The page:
Infections are now rising across all four nations. They are higher for the week ending 20 August, than they were in the same week of the second wave, which was around early December.
But there is a big difference between now and that second wave; The number of hospitalisations and deaths are comparatively much lower. That’s not to say ministers in each nation won’t be watching cases carefully.
With a new school term, further rises are expected. Plus we will all be spending more time indoors as the weather turns.
In Scotland, where kids are already back to school, cases are rising. The R number this week in England, however, appears pretty stable.
For now, there is no rush for extra restrictions. But as we head towards the Autumn and Winter, all of these figures will be closely monitored.
Anything above 1 means the coronavirus outbreak is growing exponentially – but below 1 means the case rate is shrinking.
On Thursday, the latest data from Public Health England (PHE) indicated COVID-19 cases in all regions of England, except London and Yorkshire and the Humber, are rising.
PHE’s coronavirus surveillance report revealed the South West has the highest rate of infections, with 481.7 cases per 100,000 people in the seven days up to 22 August – a sharp rise from the previous week’s 351.8 per 100,000.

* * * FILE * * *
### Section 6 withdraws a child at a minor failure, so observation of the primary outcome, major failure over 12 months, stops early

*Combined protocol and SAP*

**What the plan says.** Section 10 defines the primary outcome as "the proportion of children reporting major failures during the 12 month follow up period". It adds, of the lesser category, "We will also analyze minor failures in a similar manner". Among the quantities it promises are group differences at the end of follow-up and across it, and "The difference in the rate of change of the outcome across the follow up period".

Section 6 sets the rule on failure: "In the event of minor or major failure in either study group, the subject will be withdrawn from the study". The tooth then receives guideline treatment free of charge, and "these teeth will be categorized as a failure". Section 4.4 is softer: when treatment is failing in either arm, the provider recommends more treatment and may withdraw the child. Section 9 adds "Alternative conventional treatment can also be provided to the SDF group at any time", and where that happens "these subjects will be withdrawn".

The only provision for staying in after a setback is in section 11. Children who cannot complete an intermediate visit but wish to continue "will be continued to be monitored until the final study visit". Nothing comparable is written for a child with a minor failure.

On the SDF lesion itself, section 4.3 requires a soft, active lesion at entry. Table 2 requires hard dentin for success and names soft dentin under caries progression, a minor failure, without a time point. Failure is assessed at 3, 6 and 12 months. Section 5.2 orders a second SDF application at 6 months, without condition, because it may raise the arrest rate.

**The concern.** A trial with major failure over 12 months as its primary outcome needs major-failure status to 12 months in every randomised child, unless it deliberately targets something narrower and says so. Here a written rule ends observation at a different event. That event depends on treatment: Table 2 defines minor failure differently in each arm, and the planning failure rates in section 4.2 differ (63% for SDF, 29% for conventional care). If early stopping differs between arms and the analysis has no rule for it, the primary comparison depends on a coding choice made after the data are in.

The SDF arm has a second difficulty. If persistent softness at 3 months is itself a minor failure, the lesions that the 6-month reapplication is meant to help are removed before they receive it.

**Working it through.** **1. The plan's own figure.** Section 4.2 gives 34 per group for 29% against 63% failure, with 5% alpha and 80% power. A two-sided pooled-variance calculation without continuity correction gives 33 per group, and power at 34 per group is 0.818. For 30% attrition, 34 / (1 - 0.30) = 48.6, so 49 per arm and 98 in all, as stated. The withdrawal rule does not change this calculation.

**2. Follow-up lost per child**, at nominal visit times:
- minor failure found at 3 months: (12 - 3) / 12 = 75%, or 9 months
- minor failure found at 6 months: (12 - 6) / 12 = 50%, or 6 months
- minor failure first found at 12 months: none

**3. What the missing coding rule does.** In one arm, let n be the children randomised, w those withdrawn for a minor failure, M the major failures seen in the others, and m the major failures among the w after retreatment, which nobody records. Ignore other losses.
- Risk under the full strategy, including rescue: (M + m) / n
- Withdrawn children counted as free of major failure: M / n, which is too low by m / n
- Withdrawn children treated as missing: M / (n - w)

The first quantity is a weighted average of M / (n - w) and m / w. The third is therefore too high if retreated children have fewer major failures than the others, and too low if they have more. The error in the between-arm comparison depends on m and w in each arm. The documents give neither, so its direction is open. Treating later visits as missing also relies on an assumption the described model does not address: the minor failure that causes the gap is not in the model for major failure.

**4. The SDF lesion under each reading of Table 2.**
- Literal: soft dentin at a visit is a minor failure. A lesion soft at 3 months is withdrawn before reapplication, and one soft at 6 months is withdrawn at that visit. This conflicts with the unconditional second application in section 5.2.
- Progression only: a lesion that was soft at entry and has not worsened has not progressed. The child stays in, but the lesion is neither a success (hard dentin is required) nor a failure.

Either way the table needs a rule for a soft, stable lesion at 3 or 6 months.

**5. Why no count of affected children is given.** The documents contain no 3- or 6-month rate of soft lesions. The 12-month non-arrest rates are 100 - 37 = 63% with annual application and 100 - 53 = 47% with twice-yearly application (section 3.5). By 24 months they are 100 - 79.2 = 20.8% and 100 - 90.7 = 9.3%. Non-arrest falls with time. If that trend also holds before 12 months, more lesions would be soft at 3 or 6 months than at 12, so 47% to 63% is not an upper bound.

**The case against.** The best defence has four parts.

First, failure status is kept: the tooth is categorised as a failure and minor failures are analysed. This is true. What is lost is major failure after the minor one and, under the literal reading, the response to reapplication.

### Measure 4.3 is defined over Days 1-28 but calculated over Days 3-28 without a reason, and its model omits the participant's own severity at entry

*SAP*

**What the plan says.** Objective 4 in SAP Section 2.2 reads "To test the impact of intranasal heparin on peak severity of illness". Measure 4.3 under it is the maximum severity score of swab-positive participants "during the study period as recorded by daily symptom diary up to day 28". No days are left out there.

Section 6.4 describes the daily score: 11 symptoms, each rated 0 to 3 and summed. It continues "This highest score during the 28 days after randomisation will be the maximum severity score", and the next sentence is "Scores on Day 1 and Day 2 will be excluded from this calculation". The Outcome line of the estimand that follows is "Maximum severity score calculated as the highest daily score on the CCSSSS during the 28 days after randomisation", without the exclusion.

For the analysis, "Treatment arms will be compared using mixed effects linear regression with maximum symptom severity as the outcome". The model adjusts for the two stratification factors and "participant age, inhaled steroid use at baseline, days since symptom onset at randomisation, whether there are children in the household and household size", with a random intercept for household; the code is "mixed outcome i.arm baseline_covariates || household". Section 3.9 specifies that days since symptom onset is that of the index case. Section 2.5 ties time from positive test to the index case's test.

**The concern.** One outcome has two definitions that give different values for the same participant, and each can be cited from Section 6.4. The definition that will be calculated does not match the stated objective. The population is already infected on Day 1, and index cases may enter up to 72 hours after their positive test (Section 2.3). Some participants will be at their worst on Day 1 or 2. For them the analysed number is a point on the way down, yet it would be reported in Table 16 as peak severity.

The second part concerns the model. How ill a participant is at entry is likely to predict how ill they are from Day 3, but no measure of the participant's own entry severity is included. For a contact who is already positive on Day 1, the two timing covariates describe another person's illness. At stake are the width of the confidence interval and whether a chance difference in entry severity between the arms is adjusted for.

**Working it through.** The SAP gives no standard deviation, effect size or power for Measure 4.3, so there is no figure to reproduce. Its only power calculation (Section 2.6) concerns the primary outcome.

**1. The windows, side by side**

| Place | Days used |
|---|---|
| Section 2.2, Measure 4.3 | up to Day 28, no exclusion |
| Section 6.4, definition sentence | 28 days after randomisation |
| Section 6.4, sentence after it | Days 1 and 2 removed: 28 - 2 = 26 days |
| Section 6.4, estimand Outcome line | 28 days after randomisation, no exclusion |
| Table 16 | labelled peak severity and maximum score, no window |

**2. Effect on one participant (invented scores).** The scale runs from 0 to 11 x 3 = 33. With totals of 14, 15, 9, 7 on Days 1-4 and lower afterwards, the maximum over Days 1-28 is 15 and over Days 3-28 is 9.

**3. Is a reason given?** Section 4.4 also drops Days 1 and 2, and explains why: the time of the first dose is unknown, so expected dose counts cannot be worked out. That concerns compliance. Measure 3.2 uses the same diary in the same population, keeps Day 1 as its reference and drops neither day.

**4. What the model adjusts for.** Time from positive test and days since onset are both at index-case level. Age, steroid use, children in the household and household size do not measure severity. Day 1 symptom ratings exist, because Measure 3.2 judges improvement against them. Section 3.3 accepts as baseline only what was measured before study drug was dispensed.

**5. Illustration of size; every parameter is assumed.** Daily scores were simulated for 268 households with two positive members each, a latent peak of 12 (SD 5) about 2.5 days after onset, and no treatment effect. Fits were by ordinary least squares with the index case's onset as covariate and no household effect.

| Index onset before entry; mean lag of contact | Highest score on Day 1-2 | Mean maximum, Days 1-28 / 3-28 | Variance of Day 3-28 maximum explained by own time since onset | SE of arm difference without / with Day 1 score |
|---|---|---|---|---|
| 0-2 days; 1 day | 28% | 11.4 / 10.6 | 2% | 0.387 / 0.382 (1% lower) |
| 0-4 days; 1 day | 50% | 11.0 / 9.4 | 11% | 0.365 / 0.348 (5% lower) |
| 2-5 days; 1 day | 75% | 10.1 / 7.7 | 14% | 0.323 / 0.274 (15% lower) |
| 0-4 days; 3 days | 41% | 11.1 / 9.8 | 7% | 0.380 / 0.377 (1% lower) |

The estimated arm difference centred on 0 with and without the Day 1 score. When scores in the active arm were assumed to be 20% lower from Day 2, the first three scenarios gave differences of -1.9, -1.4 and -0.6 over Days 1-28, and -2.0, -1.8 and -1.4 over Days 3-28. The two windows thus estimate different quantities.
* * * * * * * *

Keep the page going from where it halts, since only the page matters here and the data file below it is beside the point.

But the capital – which had twice been the epicentre of England’s pandemic – has the lowest rate of infection, decreasing from 277.6 per 100,000 to 247.3 per 100,000.
The East Midlands has the second-highest rate of the virus, at 360.9, up from 351.5 per 100,000.
The latest figures from the Office for National statistics show infections were higher in the week leading up to 20 August than in the corresponding week of the second wave.
September is expected to be a key month for COVID-19, with the biggest unknown being how much cases will rise once schools return.
Early indications from Scotland, where schools have reopened after the summer holidays, show that cases have increased.
Scotland has reported its highest number of daily COVID cases since the pandemic began, but Nicola Sturgeon has dismissed reports that she’s planning a “circuit breaker” lockdown.
As thousands head to festivals across the UK over the bank holiday, hundreds of infections have been reported among people who went to the heavy metal music festival Bloodstock.
The festival took place between 11 and 15 August in Derbyshire.
Public health officials confirmed about 500 people from across the country had “attended the festival prior to testing positive”.